If there’s anyone there has a moment to spare and can give undivided attention, I’d be grateful if you’d give a minute or two and consider some points I would mention: There are slanderous tongues ever ready to wrong and murder the fine reputation Of the lads with big feet who by pounding the beat are protecting the peace of the nation. There are shortsighted folks who insist that these blokes are just uniformed masters of thuggery; There can be no dispute, if they didn’t put the boot in the country would all go to buggery. So try and keep calm when they’re twisting your arm or planting a fist in your gob; When they’re giving you hell in a cold prison cell, they’re only just doing their job. When Hitler and Co. were running the show, assisted by Germany’s coppers, If a nose was too big or a mind was too active, its owner was sure of the chopper. Socialists, Communists, Jews and trades-unionists landed up dead or in quod, And the police were in there, of course, doing their share - ah, but they were just doing their job. Il Duce, the bully, and Franco, his cully, both loaded their countries with chains; And in the front ranks of these two mountebanks were the police of both Italy and Spain. In South Africa, El Salvador, Guatemala, where they call working people ’the mob’, The screams and the yells from the punishment cells show the police are just doing their job. If you’re black or just brown, if you’re jobless and down, if you speak for a world which is saner, If you stand up and fight for what’s yours by right, if you’re an anti-nuclear campaigner: Remember the chap in the comical hat is one of humanity’s crosses - Wherever there’s trouble, whatever the struggle, he’ll be on the side of the bosses.
It was in the year of ’84 shit really hit the fan, When Mac-the-Knife MacGregor (Maggie Thatcher’s hatchet-man) Said, ‘Another twenty pits will have to close to meet the plan, And we’ll dump another thirty-thousand miners.’ Daddy, were you with the first of the first? Did you tell the N.C.B. to do its worst? Or did you save your lily liver, Sell the union down the river? A scab, a blackleg, one forever cursed! When Arthur Scargill heard the news, he cried, ‘This Yankee slob Is a gift from Cowboy Reagan and he’s here to steal our jobs, Do an axe-job on the union for the crummy Thatcher mob, But we’ll show him what it means to be a miner!’ Daddy, did you man the picket line? Did you fight to save the future of the mines? Or did you take the wrong direction, Did you squeal for police protection, Did you let ’em see your India rubber spine? When the Yorkshire lads came out on strike, they said, ‘It’s evident, The only way to stop MacGregor and the government Is to bring the lads out everywhere from Scotland down to Kent, And we’ll show ’em what it means to be a miner.’ Daddy, what did you do in the strike? Did you stand there with your mates and join the fight? Or did you show a yellow belly, Spill your guts out on the telly, Did you let the bosses fill you full of shite? Some didn’t heed the strike call, for guts and brains they lack, They’re the colour of a primrose though their hearts and legs are black, And their noses are all brown with being up the rear of Mac, They’re just a bunch of dirty blackleg miners. Daddy, did you march at the head? Did you stand there on the picket line unfed? Or did you sell your mates to have a Fortnight on the Costa Brava? Did you choose a two-week holiday instead? Well, the battle it is joined at last, the forces they are massed: On their side, the press, the telly, all the weapons of their class, Plus MacGregor and his blacklegs, but we’ll never let ’em pass, For the N.U.M.’s the weapon of the miners. Daddy, what did you do in the strike? Did you scab and let your workmates wage the fight? How the neighbours stood and booed us, Said we had the stink of Judas, Daddy, what did you do in the strike?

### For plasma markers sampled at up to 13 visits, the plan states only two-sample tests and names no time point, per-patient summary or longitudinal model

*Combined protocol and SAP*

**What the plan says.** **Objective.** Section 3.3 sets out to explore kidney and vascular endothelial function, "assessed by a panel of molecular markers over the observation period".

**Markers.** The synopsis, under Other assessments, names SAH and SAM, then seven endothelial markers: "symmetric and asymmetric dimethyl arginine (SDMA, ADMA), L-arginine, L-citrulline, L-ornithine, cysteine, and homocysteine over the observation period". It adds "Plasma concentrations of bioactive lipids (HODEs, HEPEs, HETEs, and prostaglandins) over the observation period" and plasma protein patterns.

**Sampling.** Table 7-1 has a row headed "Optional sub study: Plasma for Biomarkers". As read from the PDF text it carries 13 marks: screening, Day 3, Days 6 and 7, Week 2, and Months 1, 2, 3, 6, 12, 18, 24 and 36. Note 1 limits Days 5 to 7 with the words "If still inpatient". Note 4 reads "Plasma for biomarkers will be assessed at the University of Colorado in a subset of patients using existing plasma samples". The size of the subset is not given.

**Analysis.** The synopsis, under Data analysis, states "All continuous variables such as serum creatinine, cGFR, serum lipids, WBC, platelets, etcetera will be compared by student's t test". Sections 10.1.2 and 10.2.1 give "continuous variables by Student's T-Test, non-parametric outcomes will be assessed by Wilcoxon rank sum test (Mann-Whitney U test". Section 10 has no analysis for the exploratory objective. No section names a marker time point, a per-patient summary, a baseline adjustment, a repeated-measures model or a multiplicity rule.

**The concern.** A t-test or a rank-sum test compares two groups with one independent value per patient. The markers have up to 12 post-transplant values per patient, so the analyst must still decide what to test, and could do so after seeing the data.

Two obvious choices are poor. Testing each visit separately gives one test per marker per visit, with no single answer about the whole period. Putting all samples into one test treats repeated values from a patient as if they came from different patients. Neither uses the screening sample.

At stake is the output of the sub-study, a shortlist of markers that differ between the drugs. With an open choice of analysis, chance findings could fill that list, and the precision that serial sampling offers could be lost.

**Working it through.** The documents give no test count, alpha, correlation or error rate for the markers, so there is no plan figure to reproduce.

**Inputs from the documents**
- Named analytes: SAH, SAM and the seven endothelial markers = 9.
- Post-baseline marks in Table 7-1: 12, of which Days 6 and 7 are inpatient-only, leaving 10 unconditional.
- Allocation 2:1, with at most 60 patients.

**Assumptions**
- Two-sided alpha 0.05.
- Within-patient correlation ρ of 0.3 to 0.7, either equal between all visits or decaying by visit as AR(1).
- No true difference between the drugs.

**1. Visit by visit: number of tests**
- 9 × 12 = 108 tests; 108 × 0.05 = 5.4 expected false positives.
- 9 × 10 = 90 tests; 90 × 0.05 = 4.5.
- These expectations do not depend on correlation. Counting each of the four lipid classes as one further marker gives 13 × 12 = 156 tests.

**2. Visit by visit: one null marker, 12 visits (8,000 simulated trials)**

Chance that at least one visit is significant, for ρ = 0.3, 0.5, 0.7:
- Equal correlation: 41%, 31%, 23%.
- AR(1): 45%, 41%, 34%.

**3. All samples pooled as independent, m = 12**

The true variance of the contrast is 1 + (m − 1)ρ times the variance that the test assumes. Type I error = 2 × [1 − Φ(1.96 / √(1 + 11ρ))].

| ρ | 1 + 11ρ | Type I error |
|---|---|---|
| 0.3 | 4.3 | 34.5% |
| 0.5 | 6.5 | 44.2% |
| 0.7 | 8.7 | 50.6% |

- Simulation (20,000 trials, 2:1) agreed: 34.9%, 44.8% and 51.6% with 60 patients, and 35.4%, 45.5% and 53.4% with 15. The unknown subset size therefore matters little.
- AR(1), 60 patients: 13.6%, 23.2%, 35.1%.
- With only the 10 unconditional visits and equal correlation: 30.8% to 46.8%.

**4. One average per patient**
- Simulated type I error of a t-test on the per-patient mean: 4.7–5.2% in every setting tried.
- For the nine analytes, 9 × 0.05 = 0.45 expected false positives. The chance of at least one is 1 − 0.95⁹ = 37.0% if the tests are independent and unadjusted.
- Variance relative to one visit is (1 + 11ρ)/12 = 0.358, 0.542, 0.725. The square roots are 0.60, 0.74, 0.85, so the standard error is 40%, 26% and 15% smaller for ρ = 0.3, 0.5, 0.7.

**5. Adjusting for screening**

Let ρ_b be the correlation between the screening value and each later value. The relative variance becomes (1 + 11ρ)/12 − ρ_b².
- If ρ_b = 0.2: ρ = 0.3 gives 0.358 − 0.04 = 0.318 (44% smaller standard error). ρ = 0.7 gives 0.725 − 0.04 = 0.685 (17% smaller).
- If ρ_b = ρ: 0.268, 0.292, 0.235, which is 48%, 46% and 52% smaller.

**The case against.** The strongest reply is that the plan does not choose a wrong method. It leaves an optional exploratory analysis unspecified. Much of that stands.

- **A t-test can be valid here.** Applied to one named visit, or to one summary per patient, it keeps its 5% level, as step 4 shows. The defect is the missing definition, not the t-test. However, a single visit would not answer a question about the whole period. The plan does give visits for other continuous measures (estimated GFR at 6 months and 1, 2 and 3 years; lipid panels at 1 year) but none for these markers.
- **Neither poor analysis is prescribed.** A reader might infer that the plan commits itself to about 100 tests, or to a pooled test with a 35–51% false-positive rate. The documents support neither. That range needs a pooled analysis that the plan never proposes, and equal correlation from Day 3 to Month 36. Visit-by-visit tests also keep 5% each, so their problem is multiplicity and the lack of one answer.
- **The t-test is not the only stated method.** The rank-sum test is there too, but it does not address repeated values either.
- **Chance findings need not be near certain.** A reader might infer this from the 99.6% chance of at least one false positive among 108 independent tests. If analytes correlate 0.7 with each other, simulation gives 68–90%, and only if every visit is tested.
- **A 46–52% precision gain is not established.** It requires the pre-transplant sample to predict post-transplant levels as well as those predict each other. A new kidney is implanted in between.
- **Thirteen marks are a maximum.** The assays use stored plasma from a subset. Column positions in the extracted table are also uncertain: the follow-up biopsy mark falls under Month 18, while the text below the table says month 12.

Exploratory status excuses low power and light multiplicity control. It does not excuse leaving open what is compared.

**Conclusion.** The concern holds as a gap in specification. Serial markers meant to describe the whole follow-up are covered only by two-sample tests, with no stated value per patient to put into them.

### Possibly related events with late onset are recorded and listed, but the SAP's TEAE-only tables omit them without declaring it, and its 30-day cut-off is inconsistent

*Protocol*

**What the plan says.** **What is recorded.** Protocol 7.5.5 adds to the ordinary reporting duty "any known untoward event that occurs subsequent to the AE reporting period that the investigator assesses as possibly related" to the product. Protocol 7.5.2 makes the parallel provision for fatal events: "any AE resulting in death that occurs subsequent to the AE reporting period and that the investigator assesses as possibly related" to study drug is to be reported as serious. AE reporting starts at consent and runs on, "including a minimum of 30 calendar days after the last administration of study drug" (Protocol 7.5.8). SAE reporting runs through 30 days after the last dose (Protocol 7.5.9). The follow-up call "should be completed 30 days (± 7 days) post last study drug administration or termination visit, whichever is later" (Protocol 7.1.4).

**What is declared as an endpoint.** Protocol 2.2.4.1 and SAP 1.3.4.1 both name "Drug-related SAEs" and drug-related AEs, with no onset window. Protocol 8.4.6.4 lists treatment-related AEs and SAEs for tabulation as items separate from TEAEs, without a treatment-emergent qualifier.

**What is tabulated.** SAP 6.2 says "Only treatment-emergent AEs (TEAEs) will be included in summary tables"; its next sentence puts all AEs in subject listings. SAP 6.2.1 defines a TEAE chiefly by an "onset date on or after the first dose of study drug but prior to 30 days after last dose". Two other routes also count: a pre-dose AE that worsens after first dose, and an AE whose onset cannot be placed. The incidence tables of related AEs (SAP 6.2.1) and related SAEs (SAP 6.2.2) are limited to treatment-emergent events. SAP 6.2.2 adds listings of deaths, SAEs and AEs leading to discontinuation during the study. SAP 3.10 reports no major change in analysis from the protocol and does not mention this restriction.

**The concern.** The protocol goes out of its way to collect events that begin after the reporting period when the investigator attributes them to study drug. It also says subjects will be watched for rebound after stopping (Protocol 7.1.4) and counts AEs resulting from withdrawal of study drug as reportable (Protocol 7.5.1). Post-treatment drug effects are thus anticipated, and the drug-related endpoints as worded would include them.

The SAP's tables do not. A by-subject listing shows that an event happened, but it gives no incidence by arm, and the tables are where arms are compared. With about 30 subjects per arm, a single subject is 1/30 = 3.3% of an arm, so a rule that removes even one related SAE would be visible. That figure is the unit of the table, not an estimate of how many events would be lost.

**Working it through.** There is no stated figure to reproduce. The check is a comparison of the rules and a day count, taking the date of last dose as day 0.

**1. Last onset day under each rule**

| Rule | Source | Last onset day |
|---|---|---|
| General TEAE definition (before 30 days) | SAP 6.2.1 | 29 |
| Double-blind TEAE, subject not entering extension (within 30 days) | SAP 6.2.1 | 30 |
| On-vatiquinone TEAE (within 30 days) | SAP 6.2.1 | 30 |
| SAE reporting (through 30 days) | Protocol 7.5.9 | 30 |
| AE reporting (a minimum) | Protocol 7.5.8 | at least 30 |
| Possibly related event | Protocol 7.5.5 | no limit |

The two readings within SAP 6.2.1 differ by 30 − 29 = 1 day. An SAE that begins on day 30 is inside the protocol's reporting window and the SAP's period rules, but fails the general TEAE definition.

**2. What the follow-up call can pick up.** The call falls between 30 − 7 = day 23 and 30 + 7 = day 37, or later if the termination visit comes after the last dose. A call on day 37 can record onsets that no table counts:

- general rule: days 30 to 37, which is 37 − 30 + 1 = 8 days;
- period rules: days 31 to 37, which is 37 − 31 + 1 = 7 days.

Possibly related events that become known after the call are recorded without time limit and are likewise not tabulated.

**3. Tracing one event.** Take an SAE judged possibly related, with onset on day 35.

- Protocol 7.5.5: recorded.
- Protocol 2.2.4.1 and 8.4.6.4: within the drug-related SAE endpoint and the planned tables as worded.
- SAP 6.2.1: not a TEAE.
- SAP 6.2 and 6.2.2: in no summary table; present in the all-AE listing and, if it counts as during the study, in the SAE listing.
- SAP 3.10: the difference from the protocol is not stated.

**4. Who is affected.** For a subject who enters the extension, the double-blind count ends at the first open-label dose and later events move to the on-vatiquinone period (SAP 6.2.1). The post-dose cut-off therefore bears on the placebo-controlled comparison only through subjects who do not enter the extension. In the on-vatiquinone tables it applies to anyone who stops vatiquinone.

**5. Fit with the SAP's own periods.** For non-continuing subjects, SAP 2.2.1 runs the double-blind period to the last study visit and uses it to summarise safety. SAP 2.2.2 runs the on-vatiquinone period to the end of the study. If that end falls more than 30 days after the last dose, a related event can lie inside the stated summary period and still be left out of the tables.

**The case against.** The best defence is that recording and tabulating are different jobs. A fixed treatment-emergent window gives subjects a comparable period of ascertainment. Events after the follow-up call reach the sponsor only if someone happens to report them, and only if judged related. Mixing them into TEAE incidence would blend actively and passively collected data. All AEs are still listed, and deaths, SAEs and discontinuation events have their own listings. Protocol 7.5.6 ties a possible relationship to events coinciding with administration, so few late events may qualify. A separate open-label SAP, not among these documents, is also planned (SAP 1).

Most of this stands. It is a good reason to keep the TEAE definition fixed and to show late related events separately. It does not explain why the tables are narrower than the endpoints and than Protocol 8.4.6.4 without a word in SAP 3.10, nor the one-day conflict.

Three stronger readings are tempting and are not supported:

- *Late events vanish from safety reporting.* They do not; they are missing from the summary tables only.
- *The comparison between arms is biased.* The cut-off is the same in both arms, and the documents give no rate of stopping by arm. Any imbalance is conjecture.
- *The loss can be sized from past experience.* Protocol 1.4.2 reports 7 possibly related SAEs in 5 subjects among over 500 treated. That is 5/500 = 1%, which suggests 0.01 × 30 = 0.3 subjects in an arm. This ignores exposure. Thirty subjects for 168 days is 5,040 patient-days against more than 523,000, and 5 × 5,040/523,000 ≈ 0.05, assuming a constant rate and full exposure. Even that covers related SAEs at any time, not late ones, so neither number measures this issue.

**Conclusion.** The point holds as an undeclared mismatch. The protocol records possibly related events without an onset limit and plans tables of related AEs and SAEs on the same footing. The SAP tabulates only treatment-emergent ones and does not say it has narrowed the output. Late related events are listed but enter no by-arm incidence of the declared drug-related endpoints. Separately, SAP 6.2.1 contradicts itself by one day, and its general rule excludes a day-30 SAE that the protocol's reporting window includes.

A musical documentation of the 1984 miners' strike. Produced in collaboration with the NUM.


released July 14, 1984

Produced by Calum MacColl
Recorded by Nick Godwin
Recorded at Parrot Studios, Bromley


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Ewan MacColl London, UK

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Ewan MacColl is known to most as a songwriter and singer, but he was also of significant influence in the worlds of theatre and radio broadcasting. His art reached huge numbers through the folk clubs, greater numbers through his recordings and untold millions through the radio. ... more